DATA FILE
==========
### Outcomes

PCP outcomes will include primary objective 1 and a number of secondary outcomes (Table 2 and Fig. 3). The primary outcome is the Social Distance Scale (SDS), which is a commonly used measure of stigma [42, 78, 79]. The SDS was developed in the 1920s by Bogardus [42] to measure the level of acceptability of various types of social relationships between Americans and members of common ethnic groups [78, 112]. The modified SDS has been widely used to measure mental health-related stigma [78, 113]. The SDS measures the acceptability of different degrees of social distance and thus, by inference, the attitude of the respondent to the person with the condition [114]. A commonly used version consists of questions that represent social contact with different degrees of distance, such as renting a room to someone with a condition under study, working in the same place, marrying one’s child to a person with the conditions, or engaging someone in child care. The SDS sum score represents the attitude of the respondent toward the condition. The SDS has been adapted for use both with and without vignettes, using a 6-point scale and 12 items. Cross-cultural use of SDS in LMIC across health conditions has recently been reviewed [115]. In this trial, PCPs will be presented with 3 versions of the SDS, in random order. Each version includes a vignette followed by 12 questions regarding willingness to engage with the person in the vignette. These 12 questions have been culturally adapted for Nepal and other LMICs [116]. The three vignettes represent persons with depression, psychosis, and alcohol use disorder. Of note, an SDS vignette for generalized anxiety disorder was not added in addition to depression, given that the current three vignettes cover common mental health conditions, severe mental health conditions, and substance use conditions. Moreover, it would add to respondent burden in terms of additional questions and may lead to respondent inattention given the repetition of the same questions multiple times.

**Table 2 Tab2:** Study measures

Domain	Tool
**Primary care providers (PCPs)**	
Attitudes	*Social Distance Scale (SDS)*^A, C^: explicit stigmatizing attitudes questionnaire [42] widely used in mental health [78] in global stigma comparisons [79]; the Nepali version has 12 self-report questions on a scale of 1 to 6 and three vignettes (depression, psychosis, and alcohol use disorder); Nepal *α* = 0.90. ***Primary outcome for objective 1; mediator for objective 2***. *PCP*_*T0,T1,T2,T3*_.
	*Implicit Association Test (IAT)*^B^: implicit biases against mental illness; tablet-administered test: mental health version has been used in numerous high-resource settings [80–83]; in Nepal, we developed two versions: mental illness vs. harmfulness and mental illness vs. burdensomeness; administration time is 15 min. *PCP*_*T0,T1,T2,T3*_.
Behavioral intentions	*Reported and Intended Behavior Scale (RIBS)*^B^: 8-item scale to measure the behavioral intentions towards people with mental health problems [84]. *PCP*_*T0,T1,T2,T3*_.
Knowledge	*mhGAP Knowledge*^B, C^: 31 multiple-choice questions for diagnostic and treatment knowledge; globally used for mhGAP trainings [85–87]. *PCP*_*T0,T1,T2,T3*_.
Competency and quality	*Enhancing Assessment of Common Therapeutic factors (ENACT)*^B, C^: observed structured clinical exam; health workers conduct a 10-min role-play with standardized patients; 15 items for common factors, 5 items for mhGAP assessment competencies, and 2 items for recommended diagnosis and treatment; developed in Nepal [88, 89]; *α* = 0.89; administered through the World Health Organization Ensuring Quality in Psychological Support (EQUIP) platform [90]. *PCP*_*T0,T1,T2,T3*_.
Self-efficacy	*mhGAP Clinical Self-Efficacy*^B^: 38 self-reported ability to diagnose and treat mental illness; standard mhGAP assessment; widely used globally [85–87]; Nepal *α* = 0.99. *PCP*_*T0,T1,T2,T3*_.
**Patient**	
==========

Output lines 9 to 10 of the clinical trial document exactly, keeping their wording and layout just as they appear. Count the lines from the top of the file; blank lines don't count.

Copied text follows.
Knowledge	*mhGAP Knowledge*^B, C^: 31 multiple-choice questions for diagnostic and treatment knowledge; globally used for mhGAP trainings [85–87]. *PCP*_*T0,T1,T2,T3*_.
Competency and quality	*Enhancing Assessment of Common Therapeutic factors (ENACT)*^B, C^: observed structured clinical exam; health workers conduct a 10-min role-play with standardized patients; 15 items for common factors, 5 items for mhGAP assessment competencies, and 2 items for recommended diagnosis and treatment; developed in Nepal [88, 89]; *α* = 0.89; administered through the World Health Organization Ensuring Quality in Psychological Support (EQUIP) platform [90]. *PCP*_*T0,T1,T2,T3*_.